Diagnostic stability is the measure of the degree to which a diagnosis remains the same at subsequent assessments of the patient and constitutes a longitudinal validation of the original baseline diagnosis. Follow-up studies including evidence of diagnostic stability and diagnostic consistency over time have been proposed to test the validity of psychiatric diagnoses. Until this moment definitions for psychiatric diagnoses are based on expert opinion rather than on their biological basis, and the modest knowledge base regarding underlying etiologies has hindered the use of etiological factors in psychiatric classification systems. But it is assumed that the higher the diagnostic stability, the more likely is to reflect a consistent psychopathological or pathophysiological process. Being that the main clinical purpose of diagnosis, as a formulation, is to furnish the informational basis for planning and conducting clinical care, stability of a diagnosis gives a relevant base not only for prediction of the course and outcome of a disorder but also for effective planning and provision of treatment. The availability of longitudinal data, however, may cause significant fluctuations in diagnostic stability as changes in clinical presentation are seen. Thus, evolving longitudinal observations should lead to periodic updating of the comprehensive diagnostic formulation, and yet, despite the inherent problems derived from criteria based on cross-sectional observations, our diagnostic system relies on stable diagnoses. Accounting for the potentially harmful consequences of unsuitable treatment options or clinical interventions, the study of diagnostic stability remains an essential issue in psychiatry.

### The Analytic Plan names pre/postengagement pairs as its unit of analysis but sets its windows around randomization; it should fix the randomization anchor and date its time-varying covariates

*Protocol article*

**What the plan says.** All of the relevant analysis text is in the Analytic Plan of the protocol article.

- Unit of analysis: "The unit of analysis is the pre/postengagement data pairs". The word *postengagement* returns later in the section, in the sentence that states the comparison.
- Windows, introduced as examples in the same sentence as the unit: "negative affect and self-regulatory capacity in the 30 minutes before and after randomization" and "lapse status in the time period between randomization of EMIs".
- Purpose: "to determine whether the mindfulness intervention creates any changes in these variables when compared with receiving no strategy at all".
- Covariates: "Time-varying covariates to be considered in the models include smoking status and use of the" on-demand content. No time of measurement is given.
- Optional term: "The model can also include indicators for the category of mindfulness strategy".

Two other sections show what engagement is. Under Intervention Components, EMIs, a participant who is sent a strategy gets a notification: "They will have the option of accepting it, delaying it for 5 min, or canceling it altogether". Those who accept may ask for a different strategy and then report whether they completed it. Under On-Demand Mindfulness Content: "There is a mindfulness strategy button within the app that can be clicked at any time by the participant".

Verbal fluency deficits have been pointed out as a possible endophenotype in schizophrenia (Szöke et al., 2008). However, whether these deficits are specific or linked to semantic-verbal inability remains unclear. Additionally, this cognitive domain is already affected in early psychosis and do not improve despite early clinical interventions.
Authors tested the efficiency of a cognitive intervention specifically developed for improving fluency in psychosis.
Material and methods
Ninety patients with first-episode psychosis were randomly assigned to one of two groups: Cognitive rehabilitation group (REHACOP) or occupational therapy. Patients at the REHACOP group received one month structured group rehabilitation sessions (3 per week) to improve fluency. Repeated assessments of semantic fluency and phonological fluency were conducted before and after the treatment.
Compared to occupational therapy, the experimental group produced significant additional improvements in phonological fluency (F = 6.87, p < 0.01), but not in semantic fluency (F = 0.61, n.s). The composite verbal fluency score was also significant (F = 4.65, p < 0.05). The improvement remained 3 months after the treatment end.
The cognitive treatment using REHACOP has proven to be effective in treating phonological fluency deficits in first-episode psychosis, whereas socialization or communication in group therapy by itself do not. The differential pattern showed by semantic fluency is consistent with the proposal of Szöke et al 2008, who suggest that semantic fluency is a putative endophenotype for schizophrenia with links to genetic basis compared to phonological fluency.